As application deployments explode across cloud, edge, and core, market opportunities are emerging for multicloud data management. This roundtable will present IDC's new multicloud data management and protection taxonomy to help organizations make sense of an inherently broad and confusing topic, identify growth areas, and give a future outlook.

Table 19: Multi-Access Edge Computing

Rajesh Ghai, Research Director, Carrier Network Infrastructure

The carrier network edge holds the promise of enabling several significant use cases and applications for enterprises and new services and revenue streams for carriers. This session will be a discussion on the opportunity from both enterprise and service provider perspectives.

Table 20: Pinpointing the Market Opportunities for Growing Your Business in Canada

Lars Goransson, Managing Director, IDC Canada

At $140 billion, the Canadian market keeps growing, and by 2025, 50% of all IT spending will be directly for digital and innovation, up from 25% in 2018. With a diverse set of industries, a large SMB space, and a unique end-user environment, profitably targeting the Canadian market can be a challenge. Join us for a discussion on how IDC can help you pinpoint growth markets, use cases, industries, and regions that are critical to your success.

Table 21: Retail Infrastructure – Where Are Cloud, IoT, Edge, and Advanced Network Technologies in Your Plans?

Robert Eastman, Research Manager, IDC Retail Insights

The future of network infrastructure is arriving now. Network infrastructure is on a path to become more software defined; virtualization and edge computing bring fresh considerations to a retailer's infrastructure strategies. Success with digital transformation (DX) will depend on a retailer deploying a modern DX infrastructure foundation. What technologies are strategic for your retail network infrastructure, and how are you prioritizing your investments in infrastructure?

Table 22: Scale Problem Ahead for Identity Solutions: Suddenly Everyone's a User

Jay Bretzmann, Program Director, Security Products

These days, admins and security teams can't throw a virtual stick in a datacenter without hitting a web-based application solution. The force of so many new applications connecting with so many new users during this 3rd Platform, digital transformation shift is pushing existing identity systems to their breaking points. In this session, trade insights with us over changing user dynamics and the impact of scale upon future IAM product requirements.

Table 23: Scaling DevOps Across the Enterprise

Jim Mercer, Research Director, DevOps

There has been a lot of hype around DevOps, but what does it take to adopt DevOps at scale? IDC research data shows that many organizations have adopted DevOps, but they are struggling to scale DevOps across their IT landscape. We will have an open discussion around the challenges for scaling DevOps as well as some successful practices for making it all work — such as culture, agile development, transformative technologies, tooling, and security (e.g., DevSecOps).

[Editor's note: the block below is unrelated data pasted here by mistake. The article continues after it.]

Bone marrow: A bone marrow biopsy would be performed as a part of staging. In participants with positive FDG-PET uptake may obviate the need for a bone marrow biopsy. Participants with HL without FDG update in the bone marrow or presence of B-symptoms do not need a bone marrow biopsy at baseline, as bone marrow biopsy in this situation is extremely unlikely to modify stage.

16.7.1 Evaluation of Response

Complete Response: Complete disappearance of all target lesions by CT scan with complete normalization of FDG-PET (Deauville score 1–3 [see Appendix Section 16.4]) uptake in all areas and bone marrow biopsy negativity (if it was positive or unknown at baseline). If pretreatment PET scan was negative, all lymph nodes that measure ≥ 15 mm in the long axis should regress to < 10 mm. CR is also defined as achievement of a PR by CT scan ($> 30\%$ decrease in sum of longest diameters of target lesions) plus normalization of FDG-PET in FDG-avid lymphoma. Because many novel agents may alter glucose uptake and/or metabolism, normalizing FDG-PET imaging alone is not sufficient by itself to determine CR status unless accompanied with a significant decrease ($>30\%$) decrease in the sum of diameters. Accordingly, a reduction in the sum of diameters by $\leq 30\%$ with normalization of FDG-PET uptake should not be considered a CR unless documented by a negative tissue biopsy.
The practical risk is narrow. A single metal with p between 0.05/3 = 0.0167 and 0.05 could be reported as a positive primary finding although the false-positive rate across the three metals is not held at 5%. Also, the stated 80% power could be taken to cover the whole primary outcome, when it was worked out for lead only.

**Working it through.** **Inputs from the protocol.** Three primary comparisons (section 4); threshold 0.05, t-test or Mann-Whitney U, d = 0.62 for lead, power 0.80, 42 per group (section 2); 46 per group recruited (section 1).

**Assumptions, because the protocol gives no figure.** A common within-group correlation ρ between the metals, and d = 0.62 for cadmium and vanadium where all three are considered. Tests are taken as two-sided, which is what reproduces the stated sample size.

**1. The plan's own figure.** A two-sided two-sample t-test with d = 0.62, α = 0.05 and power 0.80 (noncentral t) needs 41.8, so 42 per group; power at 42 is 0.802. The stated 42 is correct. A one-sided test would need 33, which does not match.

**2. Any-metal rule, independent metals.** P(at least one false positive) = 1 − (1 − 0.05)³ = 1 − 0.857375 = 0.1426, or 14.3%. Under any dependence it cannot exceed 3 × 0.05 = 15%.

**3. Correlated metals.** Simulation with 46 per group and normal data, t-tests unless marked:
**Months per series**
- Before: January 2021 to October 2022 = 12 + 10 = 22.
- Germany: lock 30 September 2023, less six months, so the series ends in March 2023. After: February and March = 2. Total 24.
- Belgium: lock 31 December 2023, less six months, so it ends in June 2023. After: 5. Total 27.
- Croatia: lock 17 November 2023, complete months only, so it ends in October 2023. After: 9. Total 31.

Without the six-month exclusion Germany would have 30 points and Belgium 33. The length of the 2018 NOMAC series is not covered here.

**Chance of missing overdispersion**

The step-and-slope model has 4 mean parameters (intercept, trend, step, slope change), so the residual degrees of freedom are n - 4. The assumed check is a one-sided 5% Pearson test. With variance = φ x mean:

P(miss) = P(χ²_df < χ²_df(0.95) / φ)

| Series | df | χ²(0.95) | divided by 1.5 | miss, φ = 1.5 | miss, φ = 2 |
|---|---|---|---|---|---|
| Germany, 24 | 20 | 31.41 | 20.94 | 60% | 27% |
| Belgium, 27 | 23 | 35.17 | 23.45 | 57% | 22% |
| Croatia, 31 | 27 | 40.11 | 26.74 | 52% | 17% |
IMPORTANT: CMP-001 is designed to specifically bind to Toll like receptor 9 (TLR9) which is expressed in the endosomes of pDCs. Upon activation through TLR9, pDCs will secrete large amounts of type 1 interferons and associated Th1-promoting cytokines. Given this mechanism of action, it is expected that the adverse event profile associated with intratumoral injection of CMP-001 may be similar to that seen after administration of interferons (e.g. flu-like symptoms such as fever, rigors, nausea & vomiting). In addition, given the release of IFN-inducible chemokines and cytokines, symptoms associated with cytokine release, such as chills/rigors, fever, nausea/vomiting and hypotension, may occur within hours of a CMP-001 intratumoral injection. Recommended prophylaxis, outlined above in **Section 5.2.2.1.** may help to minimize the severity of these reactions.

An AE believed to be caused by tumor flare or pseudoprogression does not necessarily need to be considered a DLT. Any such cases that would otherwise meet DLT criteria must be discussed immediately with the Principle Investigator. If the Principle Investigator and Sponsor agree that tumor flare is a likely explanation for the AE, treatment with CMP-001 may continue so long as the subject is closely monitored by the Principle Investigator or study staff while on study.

Table 24: Unified Communications and Collaboration: Cloud, Video, and Collaboration

Rich Costello, Senior Research Analyst, UC&C
Amy Lind, Research Manager, Communications Services and UC&C

IDC forecasts the worldwide UC&C market to reach $48.3 billion in 2023, driven by organizations across all business segments, including enterprises, with interest especially in cloud voice and UC solutions, collaborative apps including video and team collaboration, and digital transformation projects. Join Rich Costello and Amy Lind for this discussion on where the UC&C market is trending and some of the benefits/challenges when moving to new UC&C technology.

Table 25: AI in Innovation, Engineering, R&D: Where Are the Opportunities?

Jeffrey Hojlo, Program Director, Product Innovation Strategies

AI is the hot tech term of the moment, for good reason: The technology promises to enable augmented decision making, greater productivity, and better company performance. What about with innovation and engineering? Within this domain perhaps lies the greatest opportunity. This session will discuss the opportunities for AI and machine learning (ML) and how organizations of today and tomorrow can benefit.

Table 26: Banking Onboarding Challenged by Regulatory and Privacy Concerns

Marc DeCastro, Research Director, Consumer Banking
Steven D'Alfonso, Research Director, Compliance, Fraud and Risk Analytics Strategies

There are numerous friction points when it comes to customers trying to apply for or onboard themselves with new banking products or services. Know your customer (KYC), anti–money laundering (AML), GDPR, and other regulatory concerns are just a few things that impact the overall customer experience. How are customers choosing to open new accounts? How does biometrics help to reduce this friction? How will current and future regulations change how customers interact with their financial institution? What is the role of AI?

Table 27: Contact Center Deployment Options — To Cloud or Not to Cloud, and Which Cloud?

Mary Wardley, Program Vice President, Customer Care and CRM